2. Ms. Jacobs’s celebration of urban social activity was hardly reserved for wandering about “appreciating the beauty of the urban fabric.” I can assure you, when we spent an evening throwing a handball against a wall we were engrossed in nothing but the score; and when we spent one talking to each other in the street we were engrossed in nothing but our conversation.
        From the looks of it, Pokemon Go is indeed getting people of all ages to get out and explore their surroundings. It’s giving them quests and destinations, getting them to play a video game in the actual world and most certainly engaging them in it. It’s even encouraging socialization with strangers. Seems to me anyone sniffing at this is just displaying a stodgy highbrow discomfort at new manifestations of the virtues they claim to celebrate, as is so frequently done.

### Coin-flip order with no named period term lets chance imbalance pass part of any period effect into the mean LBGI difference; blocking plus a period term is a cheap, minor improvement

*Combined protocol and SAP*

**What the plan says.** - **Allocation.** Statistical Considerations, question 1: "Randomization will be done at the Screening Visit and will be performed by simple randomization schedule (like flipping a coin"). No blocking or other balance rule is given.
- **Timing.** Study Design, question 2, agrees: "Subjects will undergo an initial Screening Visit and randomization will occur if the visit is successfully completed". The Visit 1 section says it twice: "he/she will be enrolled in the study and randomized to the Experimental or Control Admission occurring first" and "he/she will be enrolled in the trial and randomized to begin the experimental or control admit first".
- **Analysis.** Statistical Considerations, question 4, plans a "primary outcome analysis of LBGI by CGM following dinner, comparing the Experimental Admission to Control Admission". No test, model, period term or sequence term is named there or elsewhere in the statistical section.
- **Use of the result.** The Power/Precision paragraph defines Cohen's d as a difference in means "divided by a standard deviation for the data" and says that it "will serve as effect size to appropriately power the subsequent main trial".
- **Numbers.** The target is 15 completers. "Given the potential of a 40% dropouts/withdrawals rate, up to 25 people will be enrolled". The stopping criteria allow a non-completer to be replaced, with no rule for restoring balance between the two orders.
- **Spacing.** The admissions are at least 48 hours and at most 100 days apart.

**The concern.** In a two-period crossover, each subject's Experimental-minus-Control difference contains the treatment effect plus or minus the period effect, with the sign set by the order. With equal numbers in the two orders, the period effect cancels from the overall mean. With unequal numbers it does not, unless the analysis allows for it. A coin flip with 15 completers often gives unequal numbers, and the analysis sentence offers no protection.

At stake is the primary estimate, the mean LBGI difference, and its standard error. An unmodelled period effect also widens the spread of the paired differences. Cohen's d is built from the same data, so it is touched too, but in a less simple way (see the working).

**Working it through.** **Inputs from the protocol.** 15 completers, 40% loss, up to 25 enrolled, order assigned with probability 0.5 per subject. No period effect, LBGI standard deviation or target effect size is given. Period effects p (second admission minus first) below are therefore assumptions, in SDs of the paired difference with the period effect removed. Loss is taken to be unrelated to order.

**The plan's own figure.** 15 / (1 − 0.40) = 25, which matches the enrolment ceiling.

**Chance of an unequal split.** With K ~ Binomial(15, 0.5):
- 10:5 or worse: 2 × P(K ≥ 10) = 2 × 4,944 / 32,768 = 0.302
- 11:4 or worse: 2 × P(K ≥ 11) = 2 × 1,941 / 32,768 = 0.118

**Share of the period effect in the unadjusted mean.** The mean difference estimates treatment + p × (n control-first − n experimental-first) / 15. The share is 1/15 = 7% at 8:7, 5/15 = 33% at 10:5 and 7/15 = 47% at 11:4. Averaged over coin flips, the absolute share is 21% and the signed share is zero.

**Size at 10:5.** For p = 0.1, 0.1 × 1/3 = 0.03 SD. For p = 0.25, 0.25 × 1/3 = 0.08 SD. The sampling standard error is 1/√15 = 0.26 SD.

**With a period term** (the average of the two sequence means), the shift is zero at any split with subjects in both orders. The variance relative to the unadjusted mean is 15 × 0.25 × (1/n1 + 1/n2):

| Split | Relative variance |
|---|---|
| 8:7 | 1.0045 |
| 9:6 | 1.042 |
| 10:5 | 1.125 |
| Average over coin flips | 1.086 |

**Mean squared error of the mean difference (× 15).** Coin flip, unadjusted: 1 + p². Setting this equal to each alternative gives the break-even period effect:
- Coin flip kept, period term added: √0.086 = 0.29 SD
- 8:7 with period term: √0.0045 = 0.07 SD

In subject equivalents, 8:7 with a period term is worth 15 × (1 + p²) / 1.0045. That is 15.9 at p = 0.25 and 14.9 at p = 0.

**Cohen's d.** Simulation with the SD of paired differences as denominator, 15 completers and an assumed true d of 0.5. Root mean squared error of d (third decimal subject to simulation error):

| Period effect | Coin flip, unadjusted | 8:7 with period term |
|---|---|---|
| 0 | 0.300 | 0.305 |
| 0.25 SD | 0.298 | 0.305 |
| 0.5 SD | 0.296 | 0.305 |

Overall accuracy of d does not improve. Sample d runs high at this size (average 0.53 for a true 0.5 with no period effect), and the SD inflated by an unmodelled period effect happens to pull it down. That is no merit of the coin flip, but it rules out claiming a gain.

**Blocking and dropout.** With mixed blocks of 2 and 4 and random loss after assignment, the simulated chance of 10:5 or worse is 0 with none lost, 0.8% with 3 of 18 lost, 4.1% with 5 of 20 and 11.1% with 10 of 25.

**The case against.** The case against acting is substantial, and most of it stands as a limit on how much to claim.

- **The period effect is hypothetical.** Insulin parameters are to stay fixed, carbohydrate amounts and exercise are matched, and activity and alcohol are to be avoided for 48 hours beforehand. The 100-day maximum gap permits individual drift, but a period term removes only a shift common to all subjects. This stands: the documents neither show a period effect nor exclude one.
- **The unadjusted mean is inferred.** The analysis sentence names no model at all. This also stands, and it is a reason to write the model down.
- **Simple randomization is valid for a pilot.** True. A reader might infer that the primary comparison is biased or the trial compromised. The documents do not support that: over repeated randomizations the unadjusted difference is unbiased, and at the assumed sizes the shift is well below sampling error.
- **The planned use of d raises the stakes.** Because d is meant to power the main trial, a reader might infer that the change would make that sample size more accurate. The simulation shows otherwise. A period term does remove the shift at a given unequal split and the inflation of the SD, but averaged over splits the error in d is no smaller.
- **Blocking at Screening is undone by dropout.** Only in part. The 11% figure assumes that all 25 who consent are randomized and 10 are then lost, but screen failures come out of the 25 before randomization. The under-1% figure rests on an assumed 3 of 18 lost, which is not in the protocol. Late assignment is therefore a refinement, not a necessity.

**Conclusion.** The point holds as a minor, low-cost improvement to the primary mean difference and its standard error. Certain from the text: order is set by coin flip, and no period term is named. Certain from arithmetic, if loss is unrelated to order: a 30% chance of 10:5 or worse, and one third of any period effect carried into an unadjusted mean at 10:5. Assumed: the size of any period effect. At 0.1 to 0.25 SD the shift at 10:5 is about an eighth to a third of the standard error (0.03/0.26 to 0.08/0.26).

Long story short, folks are out and about, having fun, engaging with their surroundings, and even interacting. Ms. J could not have asked for more.

      3. I’ve seen quite a few videos of people discovering areas otherwise completely unknown to them, so no.

    2. Engaged in the world like zombies are engaged in the world.

      1. Engaged is engaged. There’s nothing about this that’s particularly zombie-like.

        But I do find it vastly amusing how people insist on carving out a part of the real world and setting it aside, then talking about how engaging with it somehow enhances or distracts from the real world.
        The whole world and everything in it is real.

        Equivocation, and a bit of category error, is required to play these absurdist games. Pokemon no more takes you out of the world than Bridge. Or Go. Or hallucinations. Or sleep. Or dreams. They all exist, as part of the “texture” of the real world.